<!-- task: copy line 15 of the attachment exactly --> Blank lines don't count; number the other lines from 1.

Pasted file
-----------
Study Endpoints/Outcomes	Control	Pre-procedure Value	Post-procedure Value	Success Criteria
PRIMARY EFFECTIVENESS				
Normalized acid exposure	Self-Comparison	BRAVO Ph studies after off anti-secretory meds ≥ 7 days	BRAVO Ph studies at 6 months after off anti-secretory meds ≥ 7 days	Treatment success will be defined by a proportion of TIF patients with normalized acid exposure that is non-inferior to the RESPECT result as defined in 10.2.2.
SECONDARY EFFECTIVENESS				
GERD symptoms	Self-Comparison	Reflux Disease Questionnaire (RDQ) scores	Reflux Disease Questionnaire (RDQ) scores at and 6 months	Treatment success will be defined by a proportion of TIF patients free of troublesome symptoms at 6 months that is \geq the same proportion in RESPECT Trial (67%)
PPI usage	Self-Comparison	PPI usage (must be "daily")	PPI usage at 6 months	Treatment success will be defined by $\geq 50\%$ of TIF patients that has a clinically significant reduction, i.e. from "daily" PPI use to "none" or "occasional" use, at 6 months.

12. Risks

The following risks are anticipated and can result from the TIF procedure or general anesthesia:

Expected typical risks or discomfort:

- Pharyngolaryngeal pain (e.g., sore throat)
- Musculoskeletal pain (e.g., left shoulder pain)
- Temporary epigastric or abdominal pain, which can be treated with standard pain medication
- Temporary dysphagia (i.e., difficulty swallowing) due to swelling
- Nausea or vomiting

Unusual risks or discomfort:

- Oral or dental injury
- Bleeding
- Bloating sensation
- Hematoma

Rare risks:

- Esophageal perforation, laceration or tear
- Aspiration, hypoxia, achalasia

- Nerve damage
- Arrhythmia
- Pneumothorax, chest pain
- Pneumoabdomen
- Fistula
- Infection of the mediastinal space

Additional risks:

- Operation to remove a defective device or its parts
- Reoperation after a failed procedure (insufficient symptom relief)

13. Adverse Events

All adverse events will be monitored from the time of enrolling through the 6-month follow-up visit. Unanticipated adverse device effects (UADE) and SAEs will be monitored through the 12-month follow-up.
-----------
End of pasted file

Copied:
Unusual risks or discomfort: